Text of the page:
While visiting Toronto on Christmas vacation (no, not that kind), I had the opportunity to see Les Misérables (2012). The film was great. I saw the production on Broadway nearly two decades ago and loved it. Many years back, I even bought the book (admittedly, I never finished the weighty tome, but I frequently see it on the shelf beckoning for my complete attention). I’ve watched the BBC production of the 10th Anniversary Concert at London’s Royal Albert Hall on PBS numerous times—so many times, in fact, that my wife purchased the two-disc collector’s edition and gave it to me as a gift last year. Listening to my children sing songs from the film on our nine-hour drive back to Chicago was priceless.
The story, music, drama . . . there’s no denying it: I love Les Misérables.
But a recent report indicating that part of the recent success of the film was target marketing to religious groups—especially Protestant evangelicals in the U.S.—has me scratching my head. When overt religious themes emerge in films and books, corporate marketers publicly court faith communities. In the process, they risk impoverishing the broader public conversation by bifurcating the audience, polarizing discourse, and dismissing the needs of society as a whole.
Had I been duped? Did a marketing campaign lead me, unwittingly, to seek the film out on my winter break? I don’t recall ever attending a special viewing. My (evangelical) college never ran advertising for the film in the student paper. My church never held special discussion groups either (though, to be fair, my church is a United Methodist congregation and not identifiably evangelical). Perhaps the film, with admittedly sub-par renditions of some songs, only appeals to me because of my religious background.
The film’s pronounced themes of love, forgiveness, and redemption certainly appeal to me as a Christian. And, as with so many other great works in the history of literature, Les Misérables draws deep from the wellsprings of the Old and New Testaments—a fact we too quickly overlook in an age of alarming biblical illiteracy (alarming, at least, for all those who wish to understand the history of Western politics, philosophy, science, and literature).
The day after I watched the film, I happened to sit down and read the Bible with my family (certainly not something we do every day, but it’s not unheard of either). We were reading from Hebrews 11 on the meaning and history of faith (“Now faith is the substance of things hoped for, the evidence of things not seen”). In time, we began discussing the film—the yearning for freedom and hope, and the complex vision of heavenly redemption in the final scene of the movie.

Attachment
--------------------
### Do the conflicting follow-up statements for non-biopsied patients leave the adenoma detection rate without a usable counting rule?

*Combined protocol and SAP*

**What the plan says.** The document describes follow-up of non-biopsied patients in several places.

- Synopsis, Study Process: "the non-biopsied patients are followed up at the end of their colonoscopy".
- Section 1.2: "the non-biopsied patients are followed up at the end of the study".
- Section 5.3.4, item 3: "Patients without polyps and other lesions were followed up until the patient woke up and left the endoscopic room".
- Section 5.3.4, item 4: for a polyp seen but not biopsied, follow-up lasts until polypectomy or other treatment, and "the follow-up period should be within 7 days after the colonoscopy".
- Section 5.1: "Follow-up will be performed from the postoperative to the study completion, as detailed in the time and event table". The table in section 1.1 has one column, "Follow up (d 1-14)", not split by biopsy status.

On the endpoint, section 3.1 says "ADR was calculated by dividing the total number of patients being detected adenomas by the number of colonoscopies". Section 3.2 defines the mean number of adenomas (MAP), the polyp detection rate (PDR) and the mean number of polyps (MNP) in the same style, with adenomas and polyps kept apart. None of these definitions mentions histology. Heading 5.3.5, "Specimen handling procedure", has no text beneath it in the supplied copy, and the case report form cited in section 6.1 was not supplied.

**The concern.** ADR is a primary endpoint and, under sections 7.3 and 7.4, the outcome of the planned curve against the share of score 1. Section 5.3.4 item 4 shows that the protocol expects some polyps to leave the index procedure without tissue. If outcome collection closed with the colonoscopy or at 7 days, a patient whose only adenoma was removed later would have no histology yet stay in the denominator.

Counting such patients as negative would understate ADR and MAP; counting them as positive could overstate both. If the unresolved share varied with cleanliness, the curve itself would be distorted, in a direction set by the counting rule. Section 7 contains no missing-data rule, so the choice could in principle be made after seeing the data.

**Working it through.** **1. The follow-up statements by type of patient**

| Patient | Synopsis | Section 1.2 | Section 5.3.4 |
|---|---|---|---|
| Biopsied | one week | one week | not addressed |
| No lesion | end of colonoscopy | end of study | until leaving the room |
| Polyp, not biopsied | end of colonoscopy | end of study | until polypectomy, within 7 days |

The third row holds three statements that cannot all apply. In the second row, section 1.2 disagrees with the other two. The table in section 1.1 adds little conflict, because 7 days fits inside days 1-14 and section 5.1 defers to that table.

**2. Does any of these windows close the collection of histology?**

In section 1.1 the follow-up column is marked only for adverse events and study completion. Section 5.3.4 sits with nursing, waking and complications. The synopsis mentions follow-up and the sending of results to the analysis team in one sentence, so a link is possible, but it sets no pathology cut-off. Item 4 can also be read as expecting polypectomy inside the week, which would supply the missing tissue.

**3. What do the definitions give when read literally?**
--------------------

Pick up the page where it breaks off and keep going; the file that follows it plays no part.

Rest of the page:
Let’s be clear: the fact that my family was engaged in devotional Bible-reading places us squarely in the evangelical orbit. There’s no denying it. Family Bible reading is a tradition going back hundreds of years. Theater-going . . . not so much (but that’s for another day). Surely I don’t love Les Misérables just because I am a Christian though, right?
No, I suspect a better explanation exists. Les Misérables addresses fundamental aspects of human existence—just as the Bible does. Great artistic works resonate with the human heart because of a deep (religious) longing within all humans. Les Misérables encourages—demands, even—reflection on the human person, freedom, poverty, justice, and redemption. We ought not be surprised when great writers capture a reader’s imagination with ideas of universal concern.
Perhaps the real question, after all, is not why Hollywood markets films such as Les Misérables to Protestants, Catholics, or any other religious body. If ideas such as love, freedom, justice, and peace—the themes that Les Misérables and other artistic masterpieces portray—are universal concerns, then the real question is why religion is so often marginalized, pidgeon-holed, and portrayed as the exclusive concern of a few.
Dialogue about themes of ultimate concern are essential to the public good. Religion provides answers to the existential questions raised in the human heart. Great works of art—not only Les Misérables, but even so sacred a text as the Bible—enrich the conversation, challenge unreflected social norms, and offer symbols of faith, hope, and love.